Truly, it was her willingness to follow the Lord and His mission for her life and the surrendering of her body as a willing vessel for the world-changing plan of the Lord, which secured for us the hope we each so desperately crave as we live out our days in this sin-cursed world. Granted, if Mary had not willingly submitted to the Lord’s overarching plan for her life, He would have found someone else who would in order for His great redemption plan to unfold as  first prophesied about all the way back in the Garden (Genesis 3:14-15). But He didn’t have to. Mary knew Him, and that is what made her willing to follow Him.

That, my friend, is why we are able to have hope today - an unending, unfaltering, persevering hope in the face of even the worst of life’s trials and hardships. 

As we consider today Mary’s actions, I pray you are walking away feeling refreshed, renewed, and infused with a new sense of hope. A hope you can take with you as you journey through the rest of this Lenten season and on into the rest of the year. A hope that the enemy can’t shake. A hope that is not based on your circumstances, your background, your age, your bank account, your family situation, your friendships (or lack thereof), your past (or present!) sins and failures, or anything else you could imagine. I am praying for you a hope that is unchanging specifically because it is not based on the changing realities of your day-to-day life. Rather, I pray that you will be able to journey forth from this study feeling within you a tangible hope that can only come from our great Lord and Savior, Jesus Christ Himself. The same Christ who intentionally and graciously included women with rather colorful and challenging stories and backgrounds into His genealogy. The same Christ Who desires to do that very thing for you today as He welcomes you into His forever family.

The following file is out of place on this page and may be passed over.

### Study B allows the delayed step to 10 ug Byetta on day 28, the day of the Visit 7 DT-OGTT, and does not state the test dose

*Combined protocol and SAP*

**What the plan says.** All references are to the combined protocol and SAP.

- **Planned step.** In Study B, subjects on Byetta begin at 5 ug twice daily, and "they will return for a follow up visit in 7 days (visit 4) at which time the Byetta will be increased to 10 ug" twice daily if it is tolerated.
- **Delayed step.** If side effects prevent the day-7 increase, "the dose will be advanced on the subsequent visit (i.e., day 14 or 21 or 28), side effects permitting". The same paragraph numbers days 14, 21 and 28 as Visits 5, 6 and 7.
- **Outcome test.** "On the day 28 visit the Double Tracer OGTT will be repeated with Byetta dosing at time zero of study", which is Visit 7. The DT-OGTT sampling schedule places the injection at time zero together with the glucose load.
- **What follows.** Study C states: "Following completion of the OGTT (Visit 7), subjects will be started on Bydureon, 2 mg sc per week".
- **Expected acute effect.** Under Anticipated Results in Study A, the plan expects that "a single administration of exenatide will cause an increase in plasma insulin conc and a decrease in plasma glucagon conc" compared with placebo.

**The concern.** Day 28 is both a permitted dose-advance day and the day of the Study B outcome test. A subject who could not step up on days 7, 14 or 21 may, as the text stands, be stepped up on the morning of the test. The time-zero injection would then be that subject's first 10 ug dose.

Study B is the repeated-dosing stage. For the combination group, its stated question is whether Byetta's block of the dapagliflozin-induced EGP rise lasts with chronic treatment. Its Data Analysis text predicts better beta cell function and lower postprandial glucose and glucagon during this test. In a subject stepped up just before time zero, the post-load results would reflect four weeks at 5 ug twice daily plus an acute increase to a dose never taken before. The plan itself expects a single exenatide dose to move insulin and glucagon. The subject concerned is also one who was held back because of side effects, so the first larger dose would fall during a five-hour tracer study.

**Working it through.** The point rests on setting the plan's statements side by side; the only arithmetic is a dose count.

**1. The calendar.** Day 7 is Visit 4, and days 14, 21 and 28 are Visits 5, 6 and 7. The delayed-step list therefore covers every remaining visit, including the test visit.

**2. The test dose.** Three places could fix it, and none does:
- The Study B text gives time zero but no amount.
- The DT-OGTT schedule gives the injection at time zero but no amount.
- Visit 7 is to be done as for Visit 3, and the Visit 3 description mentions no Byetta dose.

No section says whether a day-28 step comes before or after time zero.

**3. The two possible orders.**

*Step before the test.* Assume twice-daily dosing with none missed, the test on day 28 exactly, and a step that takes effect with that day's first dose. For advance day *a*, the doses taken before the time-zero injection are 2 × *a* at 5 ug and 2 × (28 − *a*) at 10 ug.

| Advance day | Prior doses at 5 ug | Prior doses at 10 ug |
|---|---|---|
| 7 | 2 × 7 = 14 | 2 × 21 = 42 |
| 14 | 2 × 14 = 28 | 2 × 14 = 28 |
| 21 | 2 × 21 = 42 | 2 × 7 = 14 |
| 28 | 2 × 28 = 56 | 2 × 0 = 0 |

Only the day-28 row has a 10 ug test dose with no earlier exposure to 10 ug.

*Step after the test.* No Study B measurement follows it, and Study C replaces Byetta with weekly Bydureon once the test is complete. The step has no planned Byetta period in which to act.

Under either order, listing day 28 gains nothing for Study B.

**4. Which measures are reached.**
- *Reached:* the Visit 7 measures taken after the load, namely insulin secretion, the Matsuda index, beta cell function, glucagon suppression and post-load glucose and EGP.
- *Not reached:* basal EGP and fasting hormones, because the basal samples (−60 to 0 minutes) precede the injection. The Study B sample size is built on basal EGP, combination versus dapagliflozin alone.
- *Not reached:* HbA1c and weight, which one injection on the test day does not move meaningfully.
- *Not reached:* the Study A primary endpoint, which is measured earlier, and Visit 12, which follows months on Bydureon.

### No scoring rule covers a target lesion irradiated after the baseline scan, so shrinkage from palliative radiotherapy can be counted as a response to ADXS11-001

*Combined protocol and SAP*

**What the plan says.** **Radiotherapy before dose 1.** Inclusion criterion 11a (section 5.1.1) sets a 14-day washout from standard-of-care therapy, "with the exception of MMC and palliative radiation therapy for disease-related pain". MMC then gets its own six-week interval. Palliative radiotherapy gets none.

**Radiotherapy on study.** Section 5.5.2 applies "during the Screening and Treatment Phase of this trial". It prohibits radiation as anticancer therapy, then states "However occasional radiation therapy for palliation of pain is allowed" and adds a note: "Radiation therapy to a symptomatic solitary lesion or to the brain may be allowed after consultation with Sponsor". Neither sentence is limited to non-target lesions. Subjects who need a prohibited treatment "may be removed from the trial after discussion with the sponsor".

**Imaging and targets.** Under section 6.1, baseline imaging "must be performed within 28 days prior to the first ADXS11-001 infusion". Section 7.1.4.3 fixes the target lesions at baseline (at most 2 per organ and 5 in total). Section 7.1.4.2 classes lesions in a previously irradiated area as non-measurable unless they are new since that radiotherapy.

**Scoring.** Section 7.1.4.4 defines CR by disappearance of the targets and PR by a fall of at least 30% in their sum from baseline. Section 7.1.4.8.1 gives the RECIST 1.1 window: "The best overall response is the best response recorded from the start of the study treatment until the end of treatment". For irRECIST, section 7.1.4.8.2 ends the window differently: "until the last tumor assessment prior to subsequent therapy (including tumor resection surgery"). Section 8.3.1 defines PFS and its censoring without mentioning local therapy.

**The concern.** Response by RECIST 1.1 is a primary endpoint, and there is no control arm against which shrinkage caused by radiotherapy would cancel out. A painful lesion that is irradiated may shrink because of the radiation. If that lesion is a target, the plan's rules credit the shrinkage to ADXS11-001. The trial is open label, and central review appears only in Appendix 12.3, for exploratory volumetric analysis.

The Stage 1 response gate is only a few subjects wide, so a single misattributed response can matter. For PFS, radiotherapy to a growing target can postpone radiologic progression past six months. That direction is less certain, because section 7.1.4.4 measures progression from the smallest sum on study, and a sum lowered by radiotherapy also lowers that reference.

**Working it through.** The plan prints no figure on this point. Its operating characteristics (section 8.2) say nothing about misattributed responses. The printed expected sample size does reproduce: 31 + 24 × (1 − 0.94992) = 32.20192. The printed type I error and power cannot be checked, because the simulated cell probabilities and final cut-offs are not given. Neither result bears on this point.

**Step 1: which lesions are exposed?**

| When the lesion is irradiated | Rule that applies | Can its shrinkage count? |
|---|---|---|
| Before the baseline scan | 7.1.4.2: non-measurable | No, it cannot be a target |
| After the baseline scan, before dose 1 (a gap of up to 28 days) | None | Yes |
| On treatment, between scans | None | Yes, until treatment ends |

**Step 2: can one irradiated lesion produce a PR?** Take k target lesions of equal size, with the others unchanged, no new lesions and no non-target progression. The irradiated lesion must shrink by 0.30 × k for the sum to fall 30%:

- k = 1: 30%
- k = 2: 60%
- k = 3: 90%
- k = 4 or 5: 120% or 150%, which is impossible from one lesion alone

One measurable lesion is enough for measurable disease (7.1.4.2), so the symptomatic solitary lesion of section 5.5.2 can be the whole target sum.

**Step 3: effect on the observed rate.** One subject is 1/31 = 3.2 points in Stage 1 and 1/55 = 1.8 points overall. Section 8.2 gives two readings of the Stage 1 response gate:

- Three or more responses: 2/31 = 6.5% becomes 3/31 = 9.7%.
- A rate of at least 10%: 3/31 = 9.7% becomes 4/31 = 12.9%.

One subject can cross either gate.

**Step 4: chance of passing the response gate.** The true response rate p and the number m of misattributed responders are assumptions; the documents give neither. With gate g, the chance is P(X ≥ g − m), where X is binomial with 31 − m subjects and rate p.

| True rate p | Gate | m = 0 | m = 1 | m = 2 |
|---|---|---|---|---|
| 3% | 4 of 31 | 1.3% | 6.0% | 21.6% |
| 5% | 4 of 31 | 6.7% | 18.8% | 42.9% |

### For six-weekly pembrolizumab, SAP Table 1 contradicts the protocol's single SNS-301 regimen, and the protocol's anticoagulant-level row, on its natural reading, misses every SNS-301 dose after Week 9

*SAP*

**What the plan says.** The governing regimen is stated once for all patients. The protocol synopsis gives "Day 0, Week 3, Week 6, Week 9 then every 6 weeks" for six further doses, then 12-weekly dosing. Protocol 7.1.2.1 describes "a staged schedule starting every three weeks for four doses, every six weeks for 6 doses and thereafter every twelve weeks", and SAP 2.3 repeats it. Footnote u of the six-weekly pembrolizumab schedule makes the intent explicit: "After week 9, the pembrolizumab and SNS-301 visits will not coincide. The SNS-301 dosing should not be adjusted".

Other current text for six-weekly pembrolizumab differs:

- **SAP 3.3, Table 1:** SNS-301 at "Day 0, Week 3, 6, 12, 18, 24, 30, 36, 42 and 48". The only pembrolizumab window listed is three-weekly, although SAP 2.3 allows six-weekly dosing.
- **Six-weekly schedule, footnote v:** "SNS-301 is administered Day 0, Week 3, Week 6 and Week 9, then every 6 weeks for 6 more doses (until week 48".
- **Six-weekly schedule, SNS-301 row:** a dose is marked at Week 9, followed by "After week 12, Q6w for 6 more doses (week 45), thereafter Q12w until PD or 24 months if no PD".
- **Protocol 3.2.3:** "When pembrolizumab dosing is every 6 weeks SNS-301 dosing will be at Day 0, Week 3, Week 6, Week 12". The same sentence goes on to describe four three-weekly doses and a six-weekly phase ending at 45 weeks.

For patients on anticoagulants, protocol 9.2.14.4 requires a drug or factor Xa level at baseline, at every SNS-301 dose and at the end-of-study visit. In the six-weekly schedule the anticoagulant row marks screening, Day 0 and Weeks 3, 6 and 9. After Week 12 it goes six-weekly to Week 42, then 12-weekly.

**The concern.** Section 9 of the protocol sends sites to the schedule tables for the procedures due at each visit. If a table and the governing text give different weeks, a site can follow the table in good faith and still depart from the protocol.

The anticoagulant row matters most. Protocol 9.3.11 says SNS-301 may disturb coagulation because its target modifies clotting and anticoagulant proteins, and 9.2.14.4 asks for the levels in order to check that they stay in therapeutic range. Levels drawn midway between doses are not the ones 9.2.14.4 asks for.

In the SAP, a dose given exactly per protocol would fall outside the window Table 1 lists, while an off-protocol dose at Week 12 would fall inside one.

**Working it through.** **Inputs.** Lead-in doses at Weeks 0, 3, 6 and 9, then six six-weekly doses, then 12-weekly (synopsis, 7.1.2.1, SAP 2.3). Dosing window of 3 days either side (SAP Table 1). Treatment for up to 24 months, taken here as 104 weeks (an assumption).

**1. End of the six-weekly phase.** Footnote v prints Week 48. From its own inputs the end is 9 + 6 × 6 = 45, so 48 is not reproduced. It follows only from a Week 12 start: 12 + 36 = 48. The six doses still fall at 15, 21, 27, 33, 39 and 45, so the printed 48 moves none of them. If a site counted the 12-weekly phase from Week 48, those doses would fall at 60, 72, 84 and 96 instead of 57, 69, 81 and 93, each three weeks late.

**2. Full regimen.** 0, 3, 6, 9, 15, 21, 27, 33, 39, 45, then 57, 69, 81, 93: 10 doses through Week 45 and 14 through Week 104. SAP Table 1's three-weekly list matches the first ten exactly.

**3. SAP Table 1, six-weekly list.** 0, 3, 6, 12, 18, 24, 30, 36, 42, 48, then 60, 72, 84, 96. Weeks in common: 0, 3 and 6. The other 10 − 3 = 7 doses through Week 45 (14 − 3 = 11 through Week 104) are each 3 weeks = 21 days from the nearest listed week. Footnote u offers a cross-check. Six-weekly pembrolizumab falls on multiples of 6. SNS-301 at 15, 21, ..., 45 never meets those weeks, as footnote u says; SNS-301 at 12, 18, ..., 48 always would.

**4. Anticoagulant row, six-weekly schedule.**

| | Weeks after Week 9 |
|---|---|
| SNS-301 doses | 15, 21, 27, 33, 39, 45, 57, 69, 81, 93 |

Because, while we pause this Advent season from all the stress and overwhelm of our typical daily schedules and seek to step back from the many distractions, may we remember this: we don’t have to strive to find our purpose. We don’t have to think that living a life of purpose for the Kingdom requires that we always be rushing to and fro, running on empty. This is not at all what God designed us for! Jesus said in Matthew 11:28-30, “Come to Me, all you who labor and are heavy laden, and I will give you rest. Take My yoke upon you and learn from Me, for I am gentle and lowly in heart, and you will find rest for your souls. For My yoke is easy and My burden is light.” 

Paul writes in Ephesians 2:10, “For we are His workmanship, created in Christ Jesus for good works, which God prepared beforehand that we should walk in them.” We don’t have to push, strive, and overextend ourselves in order to live a life of impact. All we ned to do is keep in step with the Spirit and follow Him as He leads. After all, those good works He designed for us to walk in? They were prepared for us before we ever even came to be.